The COVID-19 pandemic has disrupted business for lots of retailers. Few were harder hit than Macy's (NYSE:M), though. Sales fell about 45% in the first quarter of fiscal 2020. Moreover, its inventory of seasonal products lost value rapidly while its stores were closed, leading to huge markdowns and a $300 million inventory writedown. And while most stores have now reopened, COVID-19 cases are surging in many parts of the U.S., raising a significant risk that some stores will have to close again temporarily.
That has made cost reductions more urgent than ever for the department store operator. Last week, Macy's showed that it's getting serious, announcing a new plan to slash expenses by $630 million annually by eliminating thousands of jobs.
Too many half-measures in the past
There have been many cost-cutting maneuvers at Macy's in recent years, but until recently, there was never a sense of urgency. Cost cuts tend to be painful. Jobs are automated out of existence, employees must adapt to new ways of doing business, and offices are consolidated, forcing some workers to either move to a new city or leave the company.
Thus, it's natural to avoid the toughest decisions when results are reasonably good already. And as recently as 2018, Macy's posted full-year comp sales growth of approximately 2%, adjusted earnings per share of $3.26 (excluding asset sale gains), and over $800 million of free cash flow.
As a result, annual operating expenses still totaled $9 billion last year, equal to 36.6% of sales. This is a significantly higher level of expenses relative to sales than No. 2 department store chain Kohl's, let alone discounters like Target or TJX.
Unfortunately, sales slowed dramatically last fall. Even before COVID-19 hit, Macy's expected sales pressure to continue for years. The pandemic has made the outlook even worse. This has forced the top department-store operator to take a closer look at its cost structure.
Another round of cost cuts
Last fall, Macy's outlined a plan to save between $400 million and $550 million annually by 2023, if not sooner. However, the plan mainly focused on using technology tools to boost gross margin. Estimated operating expense reductions only came to a range of $125 million to $175 million.
As the downturn in sales trends became more evident, Macy's got significantly more aggressive about reducing costs. Back in February, the company said it now planned to unlock $1.5 billion of annual savings by 2022. Most of the incremental savings compared to the targets shared last fall came from greater operating expense reductions, which are now expected to total $900 million.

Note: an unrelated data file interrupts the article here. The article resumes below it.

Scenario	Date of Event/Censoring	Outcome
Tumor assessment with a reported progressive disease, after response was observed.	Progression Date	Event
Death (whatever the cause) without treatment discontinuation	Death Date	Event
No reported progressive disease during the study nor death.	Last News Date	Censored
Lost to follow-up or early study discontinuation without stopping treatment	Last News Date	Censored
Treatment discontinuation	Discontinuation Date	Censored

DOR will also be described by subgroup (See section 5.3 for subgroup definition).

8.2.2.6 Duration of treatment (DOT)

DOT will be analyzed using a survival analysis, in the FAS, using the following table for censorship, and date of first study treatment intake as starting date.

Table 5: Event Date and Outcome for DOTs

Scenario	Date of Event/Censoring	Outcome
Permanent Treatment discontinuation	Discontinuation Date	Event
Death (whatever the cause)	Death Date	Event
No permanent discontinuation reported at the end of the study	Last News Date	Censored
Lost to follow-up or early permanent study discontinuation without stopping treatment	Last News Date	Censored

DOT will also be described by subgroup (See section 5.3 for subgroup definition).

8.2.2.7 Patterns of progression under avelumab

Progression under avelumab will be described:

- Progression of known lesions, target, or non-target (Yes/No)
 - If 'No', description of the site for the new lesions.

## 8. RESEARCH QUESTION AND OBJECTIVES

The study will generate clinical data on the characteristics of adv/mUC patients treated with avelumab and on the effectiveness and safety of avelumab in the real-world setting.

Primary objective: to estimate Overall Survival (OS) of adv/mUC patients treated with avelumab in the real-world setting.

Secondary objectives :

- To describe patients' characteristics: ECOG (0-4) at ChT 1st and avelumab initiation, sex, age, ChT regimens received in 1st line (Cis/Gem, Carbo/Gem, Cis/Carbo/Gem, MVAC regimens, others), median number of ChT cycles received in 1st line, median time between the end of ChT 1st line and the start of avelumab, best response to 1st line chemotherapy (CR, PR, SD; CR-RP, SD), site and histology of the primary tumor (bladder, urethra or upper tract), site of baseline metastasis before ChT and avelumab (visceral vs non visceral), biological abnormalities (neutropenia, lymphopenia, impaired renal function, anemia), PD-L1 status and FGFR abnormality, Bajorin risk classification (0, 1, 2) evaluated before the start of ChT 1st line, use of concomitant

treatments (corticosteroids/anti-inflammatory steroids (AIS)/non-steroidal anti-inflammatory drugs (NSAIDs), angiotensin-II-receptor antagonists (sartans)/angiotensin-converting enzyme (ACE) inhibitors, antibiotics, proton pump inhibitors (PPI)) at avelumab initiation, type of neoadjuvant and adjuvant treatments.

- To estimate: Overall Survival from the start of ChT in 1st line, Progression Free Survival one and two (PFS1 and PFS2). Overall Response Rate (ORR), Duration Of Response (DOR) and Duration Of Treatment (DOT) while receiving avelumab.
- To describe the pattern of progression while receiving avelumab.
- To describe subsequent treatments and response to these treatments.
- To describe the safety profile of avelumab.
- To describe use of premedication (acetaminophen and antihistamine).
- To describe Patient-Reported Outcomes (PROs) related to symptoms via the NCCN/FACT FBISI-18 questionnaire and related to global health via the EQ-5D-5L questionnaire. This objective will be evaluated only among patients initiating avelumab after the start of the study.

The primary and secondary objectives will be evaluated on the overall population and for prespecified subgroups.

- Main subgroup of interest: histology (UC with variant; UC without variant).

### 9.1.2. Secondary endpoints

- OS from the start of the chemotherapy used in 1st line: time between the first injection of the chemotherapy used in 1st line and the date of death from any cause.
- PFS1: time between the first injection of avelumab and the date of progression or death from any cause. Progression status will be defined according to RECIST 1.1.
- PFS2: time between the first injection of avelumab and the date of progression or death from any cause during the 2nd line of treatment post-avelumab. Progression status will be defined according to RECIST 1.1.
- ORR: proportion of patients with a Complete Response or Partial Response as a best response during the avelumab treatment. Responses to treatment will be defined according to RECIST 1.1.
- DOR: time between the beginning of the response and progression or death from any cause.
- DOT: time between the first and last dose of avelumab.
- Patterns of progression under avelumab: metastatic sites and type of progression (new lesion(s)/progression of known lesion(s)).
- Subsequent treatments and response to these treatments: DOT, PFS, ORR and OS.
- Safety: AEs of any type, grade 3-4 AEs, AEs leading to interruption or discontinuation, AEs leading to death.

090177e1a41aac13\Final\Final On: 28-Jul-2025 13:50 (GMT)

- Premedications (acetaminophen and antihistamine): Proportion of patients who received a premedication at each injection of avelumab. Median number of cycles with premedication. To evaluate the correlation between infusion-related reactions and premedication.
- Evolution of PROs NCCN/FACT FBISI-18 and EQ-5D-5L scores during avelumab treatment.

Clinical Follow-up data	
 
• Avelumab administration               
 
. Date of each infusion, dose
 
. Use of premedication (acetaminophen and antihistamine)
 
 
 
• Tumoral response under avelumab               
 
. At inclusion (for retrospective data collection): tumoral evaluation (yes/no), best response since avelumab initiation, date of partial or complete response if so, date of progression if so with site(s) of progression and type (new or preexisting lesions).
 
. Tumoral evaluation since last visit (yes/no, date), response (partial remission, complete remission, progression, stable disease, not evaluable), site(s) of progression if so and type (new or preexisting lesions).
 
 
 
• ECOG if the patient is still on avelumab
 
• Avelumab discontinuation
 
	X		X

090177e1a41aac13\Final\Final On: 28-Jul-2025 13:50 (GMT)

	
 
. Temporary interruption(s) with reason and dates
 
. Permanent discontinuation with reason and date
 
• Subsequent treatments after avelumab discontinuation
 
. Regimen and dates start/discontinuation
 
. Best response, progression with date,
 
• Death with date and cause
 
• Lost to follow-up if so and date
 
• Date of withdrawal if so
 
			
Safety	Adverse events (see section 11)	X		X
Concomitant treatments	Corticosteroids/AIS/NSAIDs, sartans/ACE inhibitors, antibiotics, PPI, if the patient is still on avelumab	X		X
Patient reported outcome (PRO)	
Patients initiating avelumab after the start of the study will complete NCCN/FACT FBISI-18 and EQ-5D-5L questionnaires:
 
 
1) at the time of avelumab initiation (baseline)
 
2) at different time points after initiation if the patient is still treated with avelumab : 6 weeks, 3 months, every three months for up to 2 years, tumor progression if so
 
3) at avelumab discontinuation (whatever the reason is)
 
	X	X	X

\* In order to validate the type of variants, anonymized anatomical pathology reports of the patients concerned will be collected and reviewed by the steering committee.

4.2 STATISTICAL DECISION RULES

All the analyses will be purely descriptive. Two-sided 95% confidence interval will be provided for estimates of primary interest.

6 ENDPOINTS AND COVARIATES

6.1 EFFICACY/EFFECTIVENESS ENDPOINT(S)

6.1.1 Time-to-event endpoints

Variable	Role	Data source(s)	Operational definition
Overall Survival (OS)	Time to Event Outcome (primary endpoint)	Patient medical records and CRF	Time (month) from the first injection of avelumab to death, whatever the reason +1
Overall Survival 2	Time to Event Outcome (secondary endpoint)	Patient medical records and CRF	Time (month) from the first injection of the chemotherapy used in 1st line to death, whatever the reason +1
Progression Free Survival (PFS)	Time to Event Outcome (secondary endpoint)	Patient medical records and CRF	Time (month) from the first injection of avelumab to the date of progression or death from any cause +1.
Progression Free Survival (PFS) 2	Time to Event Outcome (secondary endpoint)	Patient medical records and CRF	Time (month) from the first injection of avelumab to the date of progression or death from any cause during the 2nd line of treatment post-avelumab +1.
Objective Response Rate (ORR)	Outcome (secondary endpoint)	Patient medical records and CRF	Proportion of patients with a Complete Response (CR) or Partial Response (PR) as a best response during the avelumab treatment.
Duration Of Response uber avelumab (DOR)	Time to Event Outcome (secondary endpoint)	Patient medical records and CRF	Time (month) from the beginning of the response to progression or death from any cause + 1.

Some of the additional cost savings will come at the store level, as Macy's plans to close at least 125 full-line stores between 2020 and 2022. However, the biggest new source of savings comes from a major corporate restructuring. Macy's has closed technology offices in San Francisco and Lorain, Ohio, shut down its second headquarters in downtown Cincinnati, and consolidated all of those functions into offices in New York and Atlanta. It also closed a customer contact center in Tempe, Arizona. As part of this reorganization, Macy's said it would cut its corporate and support headcount by 9% (2,000 positions).
On Thursday, Macy's said it would eliminate another 3,900 corporate and management positions. That brings the year-to-date headcount reduction in these functions to about 27%, based on the numbers shared in February. Macy's also said it is reducing staffing in stores and across its supply chain and customer support network to align with current demand. Those cuts also appear to be substantial (albeit not permanent). The RWDSU union, which represents employees at Macy's Manhattan flagship and three other stores, said the company wants to cut more than 650 of the 4,000-plus employees represented by the union.
These moves will save $630 million annually, on top of the $1.5 billion of cost cuts detailed in February, according to Macy's. About $365 million of savings will show up this year, offset by one-time pre-tax restructuring costs of $180 million.
The restructuring Macy's always needed
As of Feb. 1, Macy's had approximately 123,000 non-seasonal employees. About 22,000 of those positions were management and support roles: a figure that certainly seems excessive. Nearly 6,000 of those roles have now been eliminated in 2020.
This should make Macy's far more efficient. Business isn't likely to go back to anything resembling normal in 2020 or even 2021. However, with a much leaner cost structure and cautious inventory planning, the company should be able to get cash flow back to breakeven or better next year, eliminating near-term bankruptcy risk.
Looking further ahead, Macy's will be getting the full benefit of its cost-cutting moves by fiscal 2022. Assuming the threat of the virus has been brought under control by then -- which seems likely but far from certain -- it could pave the way for Macy's to emerge from the pandemic as a smaller but more profitable company.
That would help the company rebuild its balance sheet after being forced to take on a lot of debt this year. And with Macy's stock currently trading for barely more than two times 2019 earnings, it would create a ton of upside for shareholders.